How Different Love Between Catherine And Henry Could Be If There Was No War?

Frederic Henry, an American ambulance driver during the First World War, meets a nurse from Britain. When a munitions explosion at the frontline injures him, Henry is hospitalized in Milan where he and Catherine get close. Henry has a different perspective regarding the war from this point onwards. He perceives it as brutality rather than a necessary thing. This factor brings him closer to Catherine. He expresses his affection for Catherine.

“You don’t believe me. We will go now this afternoon and see. And in the town we have beautiful English girls. I am now in love with Miss Barkley. I will take you to call. I will probably marry Miss Barkley.” (Hemingway 17).

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Henry also enquires the opinion of his friends over his intention to marry Miss Barkley.

“There are few real wounded. Next week the war starts again. Perhaps it starts again. They say so. Do you think I would do right to marry miss Barkley-after the war of course?” (Hemingway 18).

Henry has unrealistic expectations about the war and their relationship. On the other hand, Catherine is a mature woman, and is more realistic about the situation. She is emotionally scarred by the war after her first fiancee dies in a battle. When Frederic meets and courts her, their love brews in a tense environment.

The two are forced together by circumstances. Henry does not like the war, and wishes that the war ended. He tells Catherine that they should abandon the war. Catherine knows better, and tells him that war is inevitable. She says that it is more painful to abandon the war than to fight. This shows how Catherine is emotionally involved in the war, while Frederic is infatuated with her.

“We kissed and she broke away suddenly, ‘No please. Goodnight darling.’ we walked to the door and I saw her get in and go down the hallway. I liked to watch her move. She continued down the hall. I went on home. There was a great deal going on. I watched the flashes on San Gabriel.” (Hemingway 32).

In the beginning, Henry is not sure of his love for Catherine. However, he later falls in love with her. Their perseverance through the war is brought to an end by the executions that are taking place due to breach of battle rules. To avoid getting into a dangerous situation, Henry escapes the front line to join Catherine. Their love for each other becomes obvious while they are in Milan. It is disclosed that hostility of the military persuaded him to desert.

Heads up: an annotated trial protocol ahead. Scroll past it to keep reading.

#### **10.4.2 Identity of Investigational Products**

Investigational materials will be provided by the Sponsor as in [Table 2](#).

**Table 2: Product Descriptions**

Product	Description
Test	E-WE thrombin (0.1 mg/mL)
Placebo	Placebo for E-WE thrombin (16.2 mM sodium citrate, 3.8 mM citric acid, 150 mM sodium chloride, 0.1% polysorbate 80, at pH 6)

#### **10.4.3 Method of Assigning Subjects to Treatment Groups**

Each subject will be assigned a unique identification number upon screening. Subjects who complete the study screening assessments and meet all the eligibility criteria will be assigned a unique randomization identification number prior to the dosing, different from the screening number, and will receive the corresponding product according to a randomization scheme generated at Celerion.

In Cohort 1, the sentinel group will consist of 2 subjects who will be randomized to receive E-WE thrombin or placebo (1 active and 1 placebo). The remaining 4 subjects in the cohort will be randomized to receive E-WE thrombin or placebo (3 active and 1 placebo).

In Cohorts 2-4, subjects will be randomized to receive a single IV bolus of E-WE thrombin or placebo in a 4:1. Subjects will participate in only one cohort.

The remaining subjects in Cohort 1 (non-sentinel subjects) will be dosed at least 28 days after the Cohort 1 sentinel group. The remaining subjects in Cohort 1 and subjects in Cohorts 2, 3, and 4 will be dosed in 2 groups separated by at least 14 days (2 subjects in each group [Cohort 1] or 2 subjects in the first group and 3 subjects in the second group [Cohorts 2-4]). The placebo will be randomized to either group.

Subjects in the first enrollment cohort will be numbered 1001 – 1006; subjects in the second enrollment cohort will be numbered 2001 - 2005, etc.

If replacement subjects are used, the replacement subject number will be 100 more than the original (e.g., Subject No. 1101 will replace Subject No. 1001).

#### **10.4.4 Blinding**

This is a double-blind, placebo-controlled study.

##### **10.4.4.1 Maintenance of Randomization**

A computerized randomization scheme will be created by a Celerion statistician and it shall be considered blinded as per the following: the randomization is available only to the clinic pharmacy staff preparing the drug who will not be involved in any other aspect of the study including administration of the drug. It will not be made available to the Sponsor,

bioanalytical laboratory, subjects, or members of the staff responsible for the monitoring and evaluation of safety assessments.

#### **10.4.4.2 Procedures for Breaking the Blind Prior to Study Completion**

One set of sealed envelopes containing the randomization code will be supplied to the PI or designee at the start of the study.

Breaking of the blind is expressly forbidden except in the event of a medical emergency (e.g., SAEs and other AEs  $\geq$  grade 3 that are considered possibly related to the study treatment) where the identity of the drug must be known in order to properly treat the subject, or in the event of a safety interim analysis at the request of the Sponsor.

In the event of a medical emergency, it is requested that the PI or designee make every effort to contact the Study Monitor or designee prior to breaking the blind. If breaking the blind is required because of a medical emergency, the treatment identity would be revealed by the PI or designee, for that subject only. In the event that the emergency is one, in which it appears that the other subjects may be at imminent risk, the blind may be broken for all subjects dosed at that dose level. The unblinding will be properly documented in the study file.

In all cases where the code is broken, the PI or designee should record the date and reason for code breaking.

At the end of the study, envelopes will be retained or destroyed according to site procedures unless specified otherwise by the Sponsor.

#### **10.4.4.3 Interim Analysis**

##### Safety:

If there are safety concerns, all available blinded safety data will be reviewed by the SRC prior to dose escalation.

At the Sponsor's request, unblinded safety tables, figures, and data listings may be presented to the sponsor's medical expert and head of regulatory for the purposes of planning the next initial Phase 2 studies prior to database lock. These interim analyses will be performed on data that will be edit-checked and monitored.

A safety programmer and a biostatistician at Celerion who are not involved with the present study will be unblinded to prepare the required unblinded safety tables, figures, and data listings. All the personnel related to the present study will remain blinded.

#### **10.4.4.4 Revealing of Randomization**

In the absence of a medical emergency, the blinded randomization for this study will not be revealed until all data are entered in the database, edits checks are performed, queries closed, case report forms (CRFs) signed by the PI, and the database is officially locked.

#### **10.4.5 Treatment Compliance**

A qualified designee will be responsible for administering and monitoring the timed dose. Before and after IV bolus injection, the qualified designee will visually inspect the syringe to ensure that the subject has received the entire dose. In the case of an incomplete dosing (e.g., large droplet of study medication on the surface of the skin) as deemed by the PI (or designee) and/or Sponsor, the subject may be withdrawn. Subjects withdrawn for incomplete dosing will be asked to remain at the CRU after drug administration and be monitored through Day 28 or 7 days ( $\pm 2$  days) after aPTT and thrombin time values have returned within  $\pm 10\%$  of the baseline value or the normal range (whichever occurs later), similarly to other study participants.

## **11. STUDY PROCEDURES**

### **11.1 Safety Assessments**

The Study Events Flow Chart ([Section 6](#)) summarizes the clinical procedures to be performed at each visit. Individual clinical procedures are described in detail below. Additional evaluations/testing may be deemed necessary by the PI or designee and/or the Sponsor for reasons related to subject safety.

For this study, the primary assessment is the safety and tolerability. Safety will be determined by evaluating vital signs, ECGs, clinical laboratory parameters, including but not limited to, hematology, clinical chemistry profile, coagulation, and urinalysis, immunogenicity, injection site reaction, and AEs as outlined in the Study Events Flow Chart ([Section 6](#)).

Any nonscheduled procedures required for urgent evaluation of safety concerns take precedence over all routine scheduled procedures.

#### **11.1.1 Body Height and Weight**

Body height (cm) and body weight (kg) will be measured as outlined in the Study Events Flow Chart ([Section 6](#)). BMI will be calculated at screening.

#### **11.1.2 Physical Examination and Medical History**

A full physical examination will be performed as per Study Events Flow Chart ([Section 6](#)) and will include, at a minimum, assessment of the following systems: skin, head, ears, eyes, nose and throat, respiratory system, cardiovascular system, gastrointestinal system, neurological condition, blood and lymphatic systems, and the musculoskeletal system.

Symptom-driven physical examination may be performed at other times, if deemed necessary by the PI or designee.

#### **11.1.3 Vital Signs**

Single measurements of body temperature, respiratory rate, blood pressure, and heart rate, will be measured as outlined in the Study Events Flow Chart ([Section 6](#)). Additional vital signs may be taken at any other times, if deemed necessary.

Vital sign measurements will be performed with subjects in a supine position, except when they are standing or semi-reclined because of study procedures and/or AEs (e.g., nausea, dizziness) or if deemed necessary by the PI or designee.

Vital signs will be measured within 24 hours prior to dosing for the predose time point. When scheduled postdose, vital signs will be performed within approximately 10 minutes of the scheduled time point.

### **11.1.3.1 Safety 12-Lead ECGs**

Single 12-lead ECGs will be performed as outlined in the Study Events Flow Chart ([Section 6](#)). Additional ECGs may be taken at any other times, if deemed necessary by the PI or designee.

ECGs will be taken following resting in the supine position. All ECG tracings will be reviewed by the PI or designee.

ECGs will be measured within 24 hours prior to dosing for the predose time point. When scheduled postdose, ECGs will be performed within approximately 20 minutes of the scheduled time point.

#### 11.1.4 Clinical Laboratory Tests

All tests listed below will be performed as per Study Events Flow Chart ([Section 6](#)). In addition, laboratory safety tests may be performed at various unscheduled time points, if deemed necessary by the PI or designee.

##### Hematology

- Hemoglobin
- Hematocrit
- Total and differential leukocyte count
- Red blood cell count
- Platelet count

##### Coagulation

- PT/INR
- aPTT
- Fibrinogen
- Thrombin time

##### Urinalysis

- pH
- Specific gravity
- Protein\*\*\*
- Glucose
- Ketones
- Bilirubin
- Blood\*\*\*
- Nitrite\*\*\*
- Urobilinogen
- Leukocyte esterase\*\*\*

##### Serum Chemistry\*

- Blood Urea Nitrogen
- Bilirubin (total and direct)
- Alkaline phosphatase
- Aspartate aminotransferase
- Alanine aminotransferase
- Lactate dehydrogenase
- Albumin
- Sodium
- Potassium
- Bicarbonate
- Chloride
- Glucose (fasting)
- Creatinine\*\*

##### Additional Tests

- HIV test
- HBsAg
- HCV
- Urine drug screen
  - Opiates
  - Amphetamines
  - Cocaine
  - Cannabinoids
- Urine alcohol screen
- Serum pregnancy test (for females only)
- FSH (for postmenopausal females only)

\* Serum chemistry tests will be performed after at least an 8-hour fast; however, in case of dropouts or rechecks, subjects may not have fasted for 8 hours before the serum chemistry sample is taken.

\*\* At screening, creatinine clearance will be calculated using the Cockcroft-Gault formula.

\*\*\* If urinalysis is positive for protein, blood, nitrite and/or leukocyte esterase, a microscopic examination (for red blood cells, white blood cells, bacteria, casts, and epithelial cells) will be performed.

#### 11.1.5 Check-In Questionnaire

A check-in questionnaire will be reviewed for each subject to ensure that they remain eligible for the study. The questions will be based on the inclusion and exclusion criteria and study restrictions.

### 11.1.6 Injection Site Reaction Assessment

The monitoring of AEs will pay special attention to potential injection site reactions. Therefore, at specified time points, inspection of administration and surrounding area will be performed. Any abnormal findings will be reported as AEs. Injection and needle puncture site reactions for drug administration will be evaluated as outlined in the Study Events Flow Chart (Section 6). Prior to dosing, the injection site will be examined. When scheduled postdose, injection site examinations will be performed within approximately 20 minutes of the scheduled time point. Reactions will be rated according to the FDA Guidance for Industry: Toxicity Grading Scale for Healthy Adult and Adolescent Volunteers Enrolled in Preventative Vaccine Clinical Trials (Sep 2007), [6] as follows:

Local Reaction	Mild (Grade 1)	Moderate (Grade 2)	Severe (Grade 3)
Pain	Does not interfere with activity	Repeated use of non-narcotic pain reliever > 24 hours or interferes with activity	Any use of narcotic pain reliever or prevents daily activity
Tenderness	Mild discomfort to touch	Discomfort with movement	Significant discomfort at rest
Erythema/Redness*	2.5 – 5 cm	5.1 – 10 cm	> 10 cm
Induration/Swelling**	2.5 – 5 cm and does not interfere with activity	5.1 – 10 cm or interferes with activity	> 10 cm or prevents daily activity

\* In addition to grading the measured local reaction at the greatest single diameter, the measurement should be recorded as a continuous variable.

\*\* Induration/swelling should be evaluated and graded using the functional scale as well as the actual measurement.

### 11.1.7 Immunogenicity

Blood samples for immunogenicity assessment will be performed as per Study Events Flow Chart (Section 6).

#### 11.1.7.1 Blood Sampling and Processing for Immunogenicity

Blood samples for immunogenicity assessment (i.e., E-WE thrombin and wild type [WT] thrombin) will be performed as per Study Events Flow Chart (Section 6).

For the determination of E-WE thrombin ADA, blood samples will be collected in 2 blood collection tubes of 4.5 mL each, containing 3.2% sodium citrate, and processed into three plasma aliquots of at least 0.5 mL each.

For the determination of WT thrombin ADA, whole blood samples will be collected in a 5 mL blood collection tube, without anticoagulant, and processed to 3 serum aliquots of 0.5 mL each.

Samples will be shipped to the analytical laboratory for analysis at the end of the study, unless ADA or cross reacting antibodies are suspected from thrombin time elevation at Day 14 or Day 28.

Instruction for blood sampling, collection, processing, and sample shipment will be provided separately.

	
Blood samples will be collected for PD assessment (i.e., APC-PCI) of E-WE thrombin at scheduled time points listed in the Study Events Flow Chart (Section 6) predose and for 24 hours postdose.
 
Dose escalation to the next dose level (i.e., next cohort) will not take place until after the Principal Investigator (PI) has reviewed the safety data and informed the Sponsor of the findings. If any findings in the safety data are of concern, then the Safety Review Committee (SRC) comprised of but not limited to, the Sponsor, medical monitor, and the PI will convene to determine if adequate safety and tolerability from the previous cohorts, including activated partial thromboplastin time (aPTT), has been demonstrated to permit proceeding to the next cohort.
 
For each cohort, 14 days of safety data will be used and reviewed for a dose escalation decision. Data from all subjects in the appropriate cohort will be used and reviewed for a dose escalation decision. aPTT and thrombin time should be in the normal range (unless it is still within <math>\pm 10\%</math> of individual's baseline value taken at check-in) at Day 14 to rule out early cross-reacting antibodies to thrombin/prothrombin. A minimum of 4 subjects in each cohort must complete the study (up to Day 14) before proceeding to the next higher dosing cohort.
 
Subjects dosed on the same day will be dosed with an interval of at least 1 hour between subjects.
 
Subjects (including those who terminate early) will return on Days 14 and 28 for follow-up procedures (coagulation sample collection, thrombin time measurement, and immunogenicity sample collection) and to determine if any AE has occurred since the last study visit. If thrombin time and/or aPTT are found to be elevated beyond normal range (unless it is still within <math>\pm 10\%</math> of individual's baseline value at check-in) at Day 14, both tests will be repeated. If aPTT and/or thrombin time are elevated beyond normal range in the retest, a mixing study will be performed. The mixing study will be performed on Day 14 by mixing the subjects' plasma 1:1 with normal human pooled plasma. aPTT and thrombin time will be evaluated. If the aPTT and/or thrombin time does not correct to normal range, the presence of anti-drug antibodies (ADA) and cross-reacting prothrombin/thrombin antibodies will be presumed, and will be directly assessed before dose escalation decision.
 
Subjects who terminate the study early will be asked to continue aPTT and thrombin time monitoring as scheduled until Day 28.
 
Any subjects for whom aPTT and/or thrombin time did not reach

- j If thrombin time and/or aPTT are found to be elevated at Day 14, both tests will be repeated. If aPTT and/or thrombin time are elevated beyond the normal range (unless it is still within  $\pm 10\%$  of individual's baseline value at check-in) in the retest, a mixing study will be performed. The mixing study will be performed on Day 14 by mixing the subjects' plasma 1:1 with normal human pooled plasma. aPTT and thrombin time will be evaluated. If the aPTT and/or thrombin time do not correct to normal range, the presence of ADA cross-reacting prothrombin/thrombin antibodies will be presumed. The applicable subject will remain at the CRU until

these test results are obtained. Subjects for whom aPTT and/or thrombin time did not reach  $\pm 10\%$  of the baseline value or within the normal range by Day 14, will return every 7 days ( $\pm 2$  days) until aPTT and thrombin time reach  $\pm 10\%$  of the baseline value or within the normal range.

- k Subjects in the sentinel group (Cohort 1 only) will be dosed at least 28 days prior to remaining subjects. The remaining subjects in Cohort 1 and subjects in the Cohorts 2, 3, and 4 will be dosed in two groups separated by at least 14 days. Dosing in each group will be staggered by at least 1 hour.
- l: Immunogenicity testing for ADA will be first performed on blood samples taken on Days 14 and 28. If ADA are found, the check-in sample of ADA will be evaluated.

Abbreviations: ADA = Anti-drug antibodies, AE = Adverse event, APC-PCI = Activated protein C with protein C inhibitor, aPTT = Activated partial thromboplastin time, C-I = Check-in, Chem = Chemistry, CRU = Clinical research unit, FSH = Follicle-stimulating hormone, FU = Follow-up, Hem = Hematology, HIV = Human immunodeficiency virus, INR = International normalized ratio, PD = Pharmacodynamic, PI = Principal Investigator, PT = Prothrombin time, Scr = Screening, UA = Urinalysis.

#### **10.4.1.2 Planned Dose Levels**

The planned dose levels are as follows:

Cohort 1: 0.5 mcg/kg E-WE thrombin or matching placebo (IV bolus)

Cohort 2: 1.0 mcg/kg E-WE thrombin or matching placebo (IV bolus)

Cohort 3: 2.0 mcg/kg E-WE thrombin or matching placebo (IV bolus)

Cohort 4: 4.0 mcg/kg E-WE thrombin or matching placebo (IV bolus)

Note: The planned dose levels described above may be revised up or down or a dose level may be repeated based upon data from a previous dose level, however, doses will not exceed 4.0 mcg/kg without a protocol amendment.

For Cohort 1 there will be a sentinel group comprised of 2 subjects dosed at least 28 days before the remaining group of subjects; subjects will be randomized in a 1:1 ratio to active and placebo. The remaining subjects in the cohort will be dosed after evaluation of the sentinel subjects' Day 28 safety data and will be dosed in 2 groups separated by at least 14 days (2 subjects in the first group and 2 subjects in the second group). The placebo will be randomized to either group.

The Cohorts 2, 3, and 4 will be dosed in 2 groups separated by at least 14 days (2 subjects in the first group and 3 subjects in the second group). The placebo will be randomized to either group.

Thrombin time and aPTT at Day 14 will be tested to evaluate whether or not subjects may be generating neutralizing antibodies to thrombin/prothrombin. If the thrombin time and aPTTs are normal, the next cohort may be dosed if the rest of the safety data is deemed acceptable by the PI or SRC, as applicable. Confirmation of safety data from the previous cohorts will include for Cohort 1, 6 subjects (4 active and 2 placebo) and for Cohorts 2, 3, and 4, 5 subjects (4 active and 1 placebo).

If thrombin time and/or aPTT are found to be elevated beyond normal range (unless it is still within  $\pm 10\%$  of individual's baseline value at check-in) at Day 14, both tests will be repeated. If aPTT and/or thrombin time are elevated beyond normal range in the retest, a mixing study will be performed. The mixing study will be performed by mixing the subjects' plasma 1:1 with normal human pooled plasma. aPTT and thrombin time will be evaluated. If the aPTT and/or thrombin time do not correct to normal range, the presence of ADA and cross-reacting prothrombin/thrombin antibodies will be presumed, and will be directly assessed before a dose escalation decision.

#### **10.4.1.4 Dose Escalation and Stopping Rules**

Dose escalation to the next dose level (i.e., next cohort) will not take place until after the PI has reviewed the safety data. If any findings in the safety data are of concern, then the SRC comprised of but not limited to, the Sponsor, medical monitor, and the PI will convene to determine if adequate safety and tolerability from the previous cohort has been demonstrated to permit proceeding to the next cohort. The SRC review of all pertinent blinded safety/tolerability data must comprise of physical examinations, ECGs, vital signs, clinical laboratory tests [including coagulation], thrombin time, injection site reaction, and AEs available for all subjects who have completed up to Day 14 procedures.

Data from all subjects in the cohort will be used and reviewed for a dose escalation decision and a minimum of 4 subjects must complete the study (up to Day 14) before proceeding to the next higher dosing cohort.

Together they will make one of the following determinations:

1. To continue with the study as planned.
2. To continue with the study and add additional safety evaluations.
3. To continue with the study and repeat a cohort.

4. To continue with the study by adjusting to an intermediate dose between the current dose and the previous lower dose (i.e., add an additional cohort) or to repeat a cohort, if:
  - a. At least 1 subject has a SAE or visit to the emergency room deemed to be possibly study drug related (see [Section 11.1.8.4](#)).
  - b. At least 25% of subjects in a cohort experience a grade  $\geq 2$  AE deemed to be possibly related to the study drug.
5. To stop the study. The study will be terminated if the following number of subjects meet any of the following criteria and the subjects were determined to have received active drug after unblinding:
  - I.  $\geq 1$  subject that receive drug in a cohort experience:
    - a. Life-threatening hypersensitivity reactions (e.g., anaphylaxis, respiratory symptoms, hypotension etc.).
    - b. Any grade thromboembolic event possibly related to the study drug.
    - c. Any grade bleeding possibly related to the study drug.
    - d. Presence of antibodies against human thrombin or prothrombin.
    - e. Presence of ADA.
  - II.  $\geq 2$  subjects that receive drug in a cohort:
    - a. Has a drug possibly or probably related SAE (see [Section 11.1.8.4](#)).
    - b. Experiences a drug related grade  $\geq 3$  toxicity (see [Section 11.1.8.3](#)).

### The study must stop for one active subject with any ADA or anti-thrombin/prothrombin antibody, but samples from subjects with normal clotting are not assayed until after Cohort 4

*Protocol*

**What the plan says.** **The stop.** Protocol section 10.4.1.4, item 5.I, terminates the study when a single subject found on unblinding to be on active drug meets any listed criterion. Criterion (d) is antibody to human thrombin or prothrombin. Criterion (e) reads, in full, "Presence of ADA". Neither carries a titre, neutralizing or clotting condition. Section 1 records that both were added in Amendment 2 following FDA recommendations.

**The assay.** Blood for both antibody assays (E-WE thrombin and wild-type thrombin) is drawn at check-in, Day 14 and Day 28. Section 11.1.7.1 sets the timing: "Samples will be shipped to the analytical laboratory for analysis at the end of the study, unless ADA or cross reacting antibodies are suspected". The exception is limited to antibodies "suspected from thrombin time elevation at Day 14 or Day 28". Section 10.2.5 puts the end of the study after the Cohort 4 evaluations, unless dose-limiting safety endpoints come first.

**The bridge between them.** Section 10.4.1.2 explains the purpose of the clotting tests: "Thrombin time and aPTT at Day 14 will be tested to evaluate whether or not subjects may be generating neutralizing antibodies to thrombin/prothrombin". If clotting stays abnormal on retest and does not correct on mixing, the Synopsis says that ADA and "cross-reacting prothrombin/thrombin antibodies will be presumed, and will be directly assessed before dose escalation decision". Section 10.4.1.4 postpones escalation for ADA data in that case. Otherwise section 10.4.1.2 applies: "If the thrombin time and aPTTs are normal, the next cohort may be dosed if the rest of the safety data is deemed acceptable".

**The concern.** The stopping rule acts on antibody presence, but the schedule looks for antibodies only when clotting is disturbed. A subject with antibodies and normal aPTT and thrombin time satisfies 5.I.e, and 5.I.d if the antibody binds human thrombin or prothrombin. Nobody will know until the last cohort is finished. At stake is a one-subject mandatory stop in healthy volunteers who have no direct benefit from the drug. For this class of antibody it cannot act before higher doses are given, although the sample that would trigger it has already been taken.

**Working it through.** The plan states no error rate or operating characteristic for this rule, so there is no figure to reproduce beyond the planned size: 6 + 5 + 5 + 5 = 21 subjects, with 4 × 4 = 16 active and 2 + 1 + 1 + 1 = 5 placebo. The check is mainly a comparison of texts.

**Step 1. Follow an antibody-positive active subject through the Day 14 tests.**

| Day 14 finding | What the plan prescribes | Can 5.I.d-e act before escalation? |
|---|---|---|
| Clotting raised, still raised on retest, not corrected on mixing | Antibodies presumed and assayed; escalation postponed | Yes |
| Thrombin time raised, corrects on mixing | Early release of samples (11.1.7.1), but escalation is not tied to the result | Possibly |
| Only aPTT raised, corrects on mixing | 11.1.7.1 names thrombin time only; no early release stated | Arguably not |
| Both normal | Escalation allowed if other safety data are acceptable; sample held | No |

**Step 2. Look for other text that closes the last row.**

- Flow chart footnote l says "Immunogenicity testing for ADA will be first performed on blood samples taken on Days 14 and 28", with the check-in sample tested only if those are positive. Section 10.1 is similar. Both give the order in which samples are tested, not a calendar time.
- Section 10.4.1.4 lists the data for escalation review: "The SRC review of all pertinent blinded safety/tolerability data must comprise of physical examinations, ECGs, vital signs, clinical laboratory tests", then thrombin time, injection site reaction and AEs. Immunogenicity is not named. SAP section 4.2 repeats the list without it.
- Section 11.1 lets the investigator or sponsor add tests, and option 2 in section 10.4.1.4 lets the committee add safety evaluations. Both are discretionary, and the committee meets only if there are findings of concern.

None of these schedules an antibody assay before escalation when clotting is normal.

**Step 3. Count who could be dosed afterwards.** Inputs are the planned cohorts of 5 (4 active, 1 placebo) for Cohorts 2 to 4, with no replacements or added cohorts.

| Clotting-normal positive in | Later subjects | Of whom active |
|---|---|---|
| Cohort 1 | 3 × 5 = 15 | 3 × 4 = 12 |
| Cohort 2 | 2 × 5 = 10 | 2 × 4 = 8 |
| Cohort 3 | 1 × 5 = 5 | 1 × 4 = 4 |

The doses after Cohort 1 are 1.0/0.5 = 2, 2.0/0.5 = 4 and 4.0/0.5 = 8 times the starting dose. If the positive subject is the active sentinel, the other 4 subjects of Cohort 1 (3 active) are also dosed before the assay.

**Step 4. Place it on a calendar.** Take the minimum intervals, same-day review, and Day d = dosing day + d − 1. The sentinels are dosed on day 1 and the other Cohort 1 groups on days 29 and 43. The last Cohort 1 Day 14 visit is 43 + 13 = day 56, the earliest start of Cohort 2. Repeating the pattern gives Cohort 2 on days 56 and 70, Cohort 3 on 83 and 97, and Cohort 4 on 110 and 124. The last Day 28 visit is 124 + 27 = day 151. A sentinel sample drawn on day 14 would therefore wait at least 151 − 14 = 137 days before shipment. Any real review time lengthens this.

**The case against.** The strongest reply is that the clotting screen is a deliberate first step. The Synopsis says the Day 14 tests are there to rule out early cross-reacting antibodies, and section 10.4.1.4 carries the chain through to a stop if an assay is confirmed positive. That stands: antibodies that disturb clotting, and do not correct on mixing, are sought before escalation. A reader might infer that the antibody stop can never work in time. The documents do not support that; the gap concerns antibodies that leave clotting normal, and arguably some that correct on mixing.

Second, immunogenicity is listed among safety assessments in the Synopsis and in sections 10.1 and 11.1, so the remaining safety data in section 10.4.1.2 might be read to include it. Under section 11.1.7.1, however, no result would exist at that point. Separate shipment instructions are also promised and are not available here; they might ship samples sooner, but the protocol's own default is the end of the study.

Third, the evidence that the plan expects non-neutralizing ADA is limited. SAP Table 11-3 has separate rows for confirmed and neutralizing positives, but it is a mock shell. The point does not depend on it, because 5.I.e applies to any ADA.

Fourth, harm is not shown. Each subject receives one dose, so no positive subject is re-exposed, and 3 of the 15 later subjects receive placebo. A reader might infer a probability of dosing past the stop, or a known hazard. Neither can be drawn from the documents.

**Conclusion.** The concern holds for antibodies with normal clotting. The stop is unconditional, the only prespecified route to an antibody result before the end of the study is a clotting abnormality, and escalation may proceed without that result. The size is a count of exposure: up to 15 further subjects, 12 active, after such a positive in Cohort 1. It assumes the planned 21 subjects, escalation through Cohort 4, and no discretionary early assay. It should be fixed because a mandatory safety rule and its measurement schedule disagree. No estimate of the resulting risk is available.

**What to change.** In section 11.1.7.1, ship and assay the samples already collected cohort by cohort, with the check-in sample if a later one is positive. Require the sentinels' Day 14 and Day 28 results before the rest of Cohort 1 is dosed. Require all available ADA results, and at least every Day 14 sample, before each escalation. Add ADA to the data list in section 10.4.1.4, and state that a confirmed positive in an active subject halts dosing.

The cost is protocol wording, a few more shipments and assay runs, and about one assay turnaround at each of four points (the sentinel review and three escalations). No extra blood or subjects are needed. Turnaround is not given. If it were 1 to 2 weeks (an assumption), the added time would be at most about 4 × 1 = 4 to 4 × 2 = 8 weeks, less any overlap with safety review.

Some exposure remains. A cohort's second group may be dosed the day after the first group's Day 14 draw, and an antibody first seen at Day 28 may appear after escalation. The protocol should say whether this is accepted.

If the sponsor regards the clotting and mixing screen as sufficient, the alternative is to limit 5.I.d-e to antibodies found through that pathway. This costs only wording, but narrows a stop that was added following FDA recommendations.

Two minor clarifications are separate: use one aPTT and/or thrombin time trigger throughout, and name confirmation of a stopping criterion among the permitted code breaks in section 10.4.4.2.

“‘One of those shot by the carabinieri is from my home town.’ Passini said. ‘He was a big smart boy in the granatieri. Always in Rome. Always with the girls. Now they have a guard outside his house with a bayonet so that nobody can come to see his mother and father. They are all without law to protect them’” (Hemingway 50).

The war is a major factor in the love affair between the soldier and the nurse. When Henry goes into war, he is oblivious of the concept of love. The events of war, particularly his injury by the munitions explosion makes him develop affection for Catherine. Initially Henry finds it difficult to master any affection for Catherine. It takes a possible extermination during the war, for Henry to decide to escape to Milan.

“The next day, we left for Milan and arrived forty eight hours later. It was a bad trip. We were side tracked for a long time this side of mestre and children came and peeked in.” (Hemingway 76).

The armed conflict plays a major role in developing Henry’s mind and perception of the world and life. In the first stages of the conflict, Henry is dedicated to the war and is not interested in a love affair. He is content with liquor and casual sexual affairs.

When for the first time Henry becomes involve with Catherine, he realizes that the world has another perspective. This signifies that Henry’s mind has matured since both lovers exhibit absolute dedication to their relationship. A conversation within the Milan hospital reveals this.

“Have you seen Miss Barkley?”
“I’ll bring her here.”
“Don’t go.” I said.
“Tell me about Gorizia. How are the girls?”
“There are no girls. For two weeks, they have not changed them. I don’t go there anymore. It’s disgraceful. They aren’t girls. They are old war comrades.” (Hemingway 63).

The relationship between Henry and Catherine seems to be a result of circumstances the lovers finds themselves in. War is the perfect condition for development of the right attitude in Henry. Catherine also gives in to the pressures of attending to the patients, and seeks solace in the love affair with Henry. The story seems rather sad since Catherine passes away at the end of the novel.

Had there been no war, Catherine would not have met Henry. Frederic’s duty of ferrying the wounded at the frontline puts him directly in contact with Catherine. The war generates the circumstances that lead to the union between the two lovers.

Works Cited

Hemingway, Ernest. A farewell to arms. New York: Scribner, 1929. Print.

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